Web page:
Long ago when the world was young and many of today’s clever things had not yet been thought of, there was a king who had a son to whom he was greatly attached.  So solicitous was he that he had the whole palace carpeted with sheepskins, to protect the royal baby feet from the hardness of the floors (shoes had not yet been invented).  When he got a little bigger, the child wanted to romp outside, so his father gave orders to carpet the entire grounds of the palace with sheepskins.  This meant that many hundreds of sheep had to be slaughtered, but nothing was too much when it came to the little prince’s comfort.  When the prince was seventeen years old his father arranged to send him on business to another kingdom, and ordered that his path should be carpeted in the usual way.  The man in charge of the sheep was distraught at the prospect of so much slaughter, and he went away quietly to think what he could do.  Next day he returned, and his eyes were bright with intelligence.  He went to the king and said, “Your Majesty, instead of slaughtering thousands of sheep why don't we kill just one, and cut out two patches of its hide, and attach them to the prince’s feet?”  The king, being an intelligent man, saw the wisdom of this immediately; and so it was done.  And that is how shoes were invented. 

Many inventions, as we know, turn out to have a wider application than appeared at first.  Generalising the insight that gave rise to the world’s first pair of shoes, you could state the following:

  • A small change in yourself is equivalent to a big change in reality.
  • Unless you change yourself, all the other changes you bring about will be pointless and repetitive. 

Alcibiades, a vain young man in ancient Greece, told Socrates that he was off to see the world.  “You will not see it,” said Socrates, “unless you leave Alcibiades at home.”  You will not only be unable to change anything, you will not even be able to see anything clearly unless you change yourself.

But why change?  Am I not all right as I am?

Yes!  But everything is changing continually, and if you stop you will be in the way.   In sober reality you too are changing, whether you like it or not; you are getting older every hour; you are on the high seas and the wind is blowing; how could you dream of remaining unchanged?  To live is to change, someone said, and to live deeply is to have changed much.  You are changing, never fear!  The trouble is that you are not changing enough: you are continually defending yourself, and defending everything you ever did, always trying to prove that you are right.  You don't need to do that!  If  you try to change other people (and things) without changing yourself, the results will be disastrous.  The greatest damage is done to the world by revolutionaries who want to change everything except themselves.  This is the boring thing about revolutions: the wheel does the full circle and the revolutionaries become in turn the oppressors.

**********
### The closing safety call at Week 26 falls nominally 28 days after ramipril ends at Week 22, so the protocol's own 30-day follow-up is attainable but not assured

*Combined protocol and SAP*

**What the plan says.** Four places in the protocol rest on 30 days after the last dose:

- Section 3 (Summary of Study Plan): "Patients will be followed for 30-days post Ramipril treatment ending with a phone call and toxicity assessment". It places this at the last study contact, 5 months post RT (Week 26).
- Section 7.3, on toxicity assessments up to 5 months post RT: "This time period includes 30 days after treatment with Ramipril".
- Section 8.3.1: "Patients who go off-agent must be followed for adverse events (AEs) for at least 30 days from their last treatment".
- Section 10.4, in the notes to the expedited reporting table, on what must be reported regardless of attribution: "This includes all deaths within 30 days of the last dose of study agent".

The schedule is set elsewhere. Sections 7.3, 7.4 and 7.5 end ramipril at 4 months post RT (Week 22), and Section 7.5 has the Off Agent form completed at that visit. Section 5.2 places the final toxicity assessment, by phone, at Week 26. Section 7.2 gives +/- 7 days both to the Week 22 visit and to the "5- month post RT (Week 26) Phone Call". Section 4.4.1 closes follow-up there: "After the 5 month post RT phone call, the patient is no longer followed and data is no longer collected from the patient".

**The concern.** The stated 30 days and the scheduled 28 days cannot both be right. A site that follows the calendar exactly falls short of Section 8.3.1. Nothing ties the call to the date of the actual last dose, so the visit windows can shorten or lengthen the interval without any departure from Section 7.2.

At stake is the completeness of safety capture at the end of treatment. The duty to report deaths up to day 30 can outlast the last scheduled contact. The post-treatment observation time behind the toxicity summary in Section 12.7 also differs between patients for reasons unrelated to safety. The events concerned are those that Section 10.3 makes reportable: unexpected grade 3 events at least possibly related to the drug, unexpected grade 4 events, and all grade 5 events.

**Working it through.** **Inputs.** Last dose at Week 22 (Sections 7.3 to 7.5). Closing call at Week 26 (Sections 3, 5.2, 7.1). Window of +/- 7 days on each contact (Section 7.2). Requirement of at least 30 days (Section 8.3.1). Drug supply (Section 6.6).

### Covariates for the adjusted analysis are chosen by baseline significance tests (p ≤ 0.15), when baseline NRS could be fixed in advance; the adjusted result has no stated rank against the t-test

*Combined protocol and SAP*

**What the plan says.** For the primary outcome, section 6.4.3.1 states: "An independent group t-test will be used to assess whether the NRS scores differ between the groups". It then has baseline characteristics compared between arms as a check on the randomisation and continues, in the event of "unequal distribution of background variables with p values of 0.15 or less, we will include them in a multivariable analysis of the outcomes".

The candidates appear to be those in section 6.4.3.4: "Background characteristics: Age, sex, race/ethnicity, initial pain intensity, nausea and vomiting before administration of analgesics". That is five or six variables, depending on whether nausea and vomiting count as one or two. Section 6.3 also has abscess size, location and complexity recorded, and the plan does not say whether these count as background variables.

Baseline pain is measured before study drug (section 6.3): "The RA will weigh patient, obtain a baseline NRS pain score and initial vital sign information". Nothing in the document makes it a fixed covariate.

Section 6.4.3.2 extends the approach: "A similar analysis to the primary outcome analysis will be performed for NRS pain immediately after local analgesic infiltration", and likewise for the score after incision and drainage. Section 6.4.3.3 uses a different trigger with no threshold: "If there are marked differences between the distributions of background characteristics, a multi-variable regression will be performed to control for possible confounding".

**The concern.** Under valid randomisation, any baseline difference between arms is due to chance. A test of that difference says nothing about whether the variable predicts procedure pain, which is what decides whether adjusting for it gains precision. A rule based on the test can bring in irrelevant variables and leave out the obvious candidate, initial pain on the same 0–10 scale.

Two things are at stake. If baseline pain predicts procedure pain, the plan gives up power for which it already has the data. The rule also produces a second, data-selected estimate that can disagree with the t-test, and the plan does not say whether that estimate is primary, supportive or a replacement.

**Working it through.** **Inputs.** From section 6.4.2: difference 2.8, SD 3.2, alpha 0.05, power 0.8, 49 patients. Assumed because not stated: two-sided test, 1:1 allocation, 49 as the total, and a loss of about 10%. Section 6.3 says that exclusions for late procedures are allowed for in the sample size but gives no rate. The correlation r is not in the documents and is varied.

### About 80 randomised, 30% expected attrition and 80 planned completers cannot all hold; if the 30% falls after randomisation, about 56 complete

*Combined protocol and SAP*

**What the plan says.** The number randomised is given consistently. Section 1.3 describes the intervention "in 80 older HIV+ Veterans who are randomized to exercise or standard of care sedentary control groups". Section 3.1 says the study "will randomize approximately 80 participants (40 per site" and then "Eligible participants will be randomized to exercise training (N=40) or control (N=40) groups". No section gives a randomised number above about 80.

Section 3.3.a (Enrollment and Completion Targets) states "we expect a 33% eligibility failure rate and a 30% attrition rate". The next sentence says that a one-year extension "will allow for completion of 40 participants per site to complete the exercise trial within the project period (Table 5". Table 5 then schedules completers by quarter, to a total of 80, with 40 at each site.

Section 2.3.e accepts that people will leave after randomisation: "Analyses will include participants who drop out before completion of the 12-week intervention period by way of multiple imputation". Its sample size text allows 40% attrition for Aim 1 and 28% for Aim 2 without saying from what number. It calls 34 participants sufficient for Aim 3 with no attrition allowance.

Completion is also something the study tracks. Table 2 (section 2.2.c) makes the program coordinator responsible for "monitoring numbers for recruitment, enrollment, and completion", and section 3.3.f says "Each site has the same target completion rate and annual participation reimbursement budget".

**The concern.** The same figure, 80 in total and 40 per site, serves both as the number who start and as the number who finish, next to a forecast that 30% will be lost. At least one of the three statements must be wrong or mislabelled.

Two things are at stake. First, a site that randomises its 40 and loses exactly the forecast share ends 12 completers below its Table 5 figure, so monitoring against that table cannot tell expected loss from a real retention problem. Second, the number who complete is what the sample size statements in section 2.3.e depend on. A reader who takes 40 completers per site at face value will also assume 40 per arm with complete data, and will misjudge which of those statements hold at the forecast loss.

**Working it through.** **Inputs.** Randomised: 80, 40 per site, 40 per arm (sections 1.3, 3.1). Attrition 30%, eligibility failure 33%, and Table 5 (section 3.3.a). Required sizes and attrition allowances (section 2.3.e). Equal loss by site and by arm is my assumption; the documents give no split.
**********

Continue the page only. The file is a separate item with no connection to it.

Hurrah for revolution and cannon-shot!
            A beggar on horseback lashes a beggar on foot.
            Hurrah for revolution and cannon come again!
            The beggars have changed places, but the lash goes on.
                                                                            W. B. Yeats

Change is always ambiguous, never more so than when I try to change myself.  The problem is this ‘I’ that changes according to its own standard.  That standard may be high or low, but it is certainly partisan; it is my idea of who I am, and my idea of who I want to be.  When I have changed according to my own idea of change, it is likely that the change is more apparent than real; there still has been no leave-taking, no abandonment of the self. 

The Gospel says eternal life is “to know you, the only true God, and Jesus Christ whom you have sent” (John 17).  This is the only revolution that can work, because it begins by challenging that persistent ‘I’ and all its plans for itself.  “When you were young,” said Jesus to Peter, “you put on your own belt and walked where you liked; but when you grow old you will stretch out your hands, and somebody else will put a belt around you and take you where you would rather not go” (John 21).

Donagh O'Shea

These are brief articles, one per month,
on a wide variety of topics concerning the living of the Christian life.